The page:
This was my first Christmas away home. And this was one of the most memorable Christmases I had. More than 1000 km away from home I had celebrated my Christmas with three others who I used to meet every Christmas in our small village Seetha Mount. During most of such holiday seasons there, we visited each other’s home. We Shibin, Riya, her younger sister Unni and I have got such a wonderful and longstanding connection which dates back to our ‘Kalari’ days. May be, even beyond that.
There will be an ominous factual error if I say Shibin, Riya, my brother Manjush and I sat on one bench in our kalari (the country side kindergarten) because we did not have bench there. I don’t even remember whether we bothered to sit anywhere those days. But in Sunday classes we had benches. There we led a formidable rebel gang till we ourselves got sick of those shadow fights with our own neighbours who disguised as do-gooder teachers for a few hours on Sundays. But in our school (a good 6 km daily walk, to and fro) we were all studious, purposeful and relatively well-mannered favourite pupils.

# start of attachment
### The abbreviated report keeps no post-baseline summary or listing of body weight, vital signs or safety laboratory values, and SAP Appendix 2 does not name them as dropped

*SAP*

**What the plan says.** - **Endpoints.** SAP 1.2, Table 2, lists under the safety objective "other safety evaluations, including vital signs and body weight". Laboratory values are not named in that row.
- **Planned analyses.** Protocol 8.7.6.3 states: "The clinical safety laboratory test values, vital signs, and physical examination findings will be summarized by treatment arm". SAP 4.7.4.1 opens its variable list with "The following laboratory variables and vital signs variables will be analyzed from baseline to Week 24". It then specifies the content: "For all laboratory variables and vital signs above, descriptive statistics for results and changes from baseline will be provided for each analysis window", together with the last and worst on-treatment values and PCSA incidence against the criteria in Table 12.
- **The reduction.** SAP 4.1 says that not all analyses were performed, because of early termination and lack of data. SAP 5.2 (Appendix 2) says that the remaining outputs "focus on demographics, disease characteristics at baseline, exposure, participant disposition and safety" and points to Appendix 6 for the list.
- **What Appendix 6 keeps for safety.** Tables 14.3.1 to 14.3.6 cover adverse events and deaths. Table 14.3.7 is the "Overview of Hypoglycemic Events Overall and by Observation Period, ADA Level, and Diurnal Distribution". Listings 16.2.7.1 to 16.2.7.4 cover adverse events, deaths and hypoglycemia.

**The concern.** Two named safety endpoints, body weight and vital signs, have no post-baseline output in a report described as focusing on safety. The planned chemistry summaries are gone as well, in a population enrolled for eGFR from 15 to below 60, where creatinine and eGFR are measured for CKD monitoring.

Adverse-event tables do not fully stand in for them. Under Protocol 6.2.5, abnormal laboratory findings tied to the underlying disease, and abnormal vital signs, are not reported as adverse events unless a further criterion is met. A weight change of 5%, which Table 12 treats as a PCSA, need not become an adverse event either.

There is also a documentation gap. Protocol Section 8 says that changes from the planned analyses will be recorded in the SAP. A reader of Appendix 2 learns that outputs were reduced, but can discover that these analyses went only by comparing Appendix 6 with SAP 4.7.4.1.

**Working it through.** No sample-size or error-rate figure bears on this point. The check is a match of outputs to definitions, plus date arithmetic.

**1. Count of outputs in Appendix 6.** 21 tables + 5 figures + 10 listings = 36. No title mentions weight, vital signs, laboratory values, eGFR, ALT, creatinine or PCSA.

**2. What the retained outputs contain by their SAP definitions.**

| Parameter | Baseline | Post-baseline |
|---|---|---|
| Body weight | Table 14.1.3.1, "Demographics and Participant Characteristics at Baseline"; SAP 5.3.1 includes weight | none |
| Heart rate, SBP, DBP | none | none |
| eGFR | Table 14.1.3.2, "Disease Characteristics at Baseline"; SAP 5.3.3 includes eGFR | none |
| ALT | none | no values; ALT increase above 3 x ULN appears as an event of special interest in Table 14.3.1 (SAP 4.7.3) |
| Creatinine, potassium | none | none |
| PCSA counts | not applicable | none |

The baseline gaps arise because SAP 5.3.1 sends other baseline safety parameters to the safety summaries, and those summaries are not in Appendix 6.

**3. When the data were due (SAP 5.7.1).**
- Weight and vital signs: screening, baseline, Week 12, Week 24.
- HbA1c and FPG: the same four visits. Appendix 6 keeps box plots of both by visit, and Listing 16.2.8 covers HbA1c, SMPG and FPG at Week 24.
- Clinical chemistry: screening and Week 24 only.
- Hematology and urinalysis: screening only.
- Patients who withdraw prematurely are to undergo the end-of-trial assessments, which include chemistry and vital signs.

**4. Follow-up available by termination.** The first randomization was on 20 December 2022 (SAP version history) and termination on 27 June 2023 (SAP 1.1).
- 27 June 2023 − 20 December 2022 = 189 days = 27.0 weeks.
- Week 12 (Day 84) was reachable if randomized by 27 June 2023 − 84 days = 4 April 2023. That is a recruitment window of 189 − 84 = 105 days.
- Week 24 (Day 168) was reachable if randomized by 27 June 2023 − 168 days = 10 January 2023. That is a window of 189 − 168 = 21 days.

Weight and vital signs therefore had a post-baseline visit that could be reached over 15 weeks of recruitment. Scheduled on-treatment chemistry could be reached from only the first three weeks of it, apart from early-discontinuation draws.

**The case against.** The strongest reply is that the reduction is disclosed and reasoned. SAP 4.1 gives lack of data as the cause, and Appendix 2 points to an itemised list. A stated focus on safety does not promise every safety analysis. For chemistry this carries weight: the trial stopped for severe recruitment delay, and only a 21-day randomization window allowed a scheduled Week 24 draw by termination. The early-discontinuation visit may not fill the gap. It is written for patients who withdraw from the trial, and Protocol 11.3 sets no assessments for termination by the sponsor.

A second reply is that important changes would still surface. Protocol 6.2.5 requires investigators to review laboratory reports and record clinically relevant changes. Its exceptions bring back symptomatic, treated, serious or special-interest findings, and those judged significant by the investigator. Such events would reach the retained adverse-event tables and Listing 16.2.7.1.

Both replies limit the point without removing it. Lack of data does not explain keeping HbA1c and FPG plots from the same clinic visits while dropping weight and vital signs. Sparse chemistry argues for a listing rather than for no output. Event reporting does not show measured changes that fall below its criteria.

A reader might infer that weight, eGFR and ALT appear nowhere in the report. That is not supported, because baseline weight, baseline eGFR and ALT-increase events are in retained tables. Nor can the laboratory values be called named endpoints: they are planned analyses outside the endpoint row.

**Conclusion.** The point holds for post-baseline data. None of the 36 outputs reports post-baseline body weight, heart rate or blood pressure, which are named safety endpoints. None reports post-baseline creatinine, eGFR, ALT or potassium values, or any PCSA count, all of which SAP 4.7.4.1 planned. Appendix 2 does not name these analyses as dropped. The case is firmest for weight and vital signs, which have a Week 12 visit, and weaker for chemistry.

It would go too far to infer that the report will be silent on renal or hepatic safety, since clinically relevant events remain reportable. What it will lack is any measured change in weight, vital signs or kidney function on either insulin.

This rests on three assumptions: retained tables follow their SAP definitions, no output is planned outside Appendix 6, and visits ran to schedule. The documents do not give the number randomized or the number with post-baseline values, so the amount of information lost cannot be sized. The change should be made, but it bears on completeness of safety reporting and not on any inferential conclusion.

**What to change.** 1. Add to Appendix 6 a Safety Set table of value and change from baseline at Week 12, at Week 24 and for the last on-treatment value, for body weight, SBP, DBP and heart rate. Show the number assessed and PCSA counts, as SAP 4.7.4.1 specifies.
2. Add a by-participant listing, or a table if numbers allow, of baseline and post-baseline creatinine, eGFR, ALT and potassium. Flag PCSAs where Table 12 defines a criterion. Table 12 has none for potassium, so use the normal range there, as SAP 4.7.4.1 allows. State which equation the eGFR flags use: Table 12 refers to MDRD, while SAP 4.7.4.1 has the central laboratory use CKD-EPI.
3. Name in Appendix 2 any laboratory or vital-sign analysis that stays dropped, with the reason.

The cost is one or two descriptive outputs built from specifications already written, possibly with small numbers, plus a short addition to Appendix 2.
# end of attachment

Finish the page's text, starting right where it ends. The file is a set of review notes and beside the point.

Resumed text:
Now, a decade later, whenever all of us get together I feel proud. Because the connecting thread of friendliness is still as alive as in the boyhood days and we all have thankfully travelled far beyond the muddy roads, `kammanist’ bushes and pepper wines of our distant village. A software engineer, a bio tech scientist, a business executive and a journalist.
About eight months back, when software engineer (shibin) married scientist (riya), it was a big celebration time for all of us. Now they hosted me for Christmas in their Pune house, three hours away from the Mumbai suburb where I live. We had midnight mass, cake, wine and loads of beef, quite in our traditional style.
Father's pork fry
Another Christmas in my memory is when I was in fifth standard. Mother was bed-ridden with a typhoid attack and father prepared pork fry for us. It was one of the most delicious pork fry dishes I ever had. It was a lovely Christmas because we rarely found him so ‘homely’ those days.
Easter in Indian Coffee House
An Easter six years ago brings humorous memories of those days when we were deep in romance with penury. (Not a choice but an imposition of course). It must be my first Easter away home. Caught in the film festival fever, we, three student journalists bunked Easter at home and stayed back in Thiruvananthapuram. In between Gloomy Sunday, To The Left of The Father, Taxi and Posthumous Memoirs we had our Easter lunch in the Indian Coffee House near KSRTC Bus Stand Thampanoor. With the yummy nostalgia of a minimum of three non-veg dishes at home, we happily shared one plate beef which then cost Rs.10.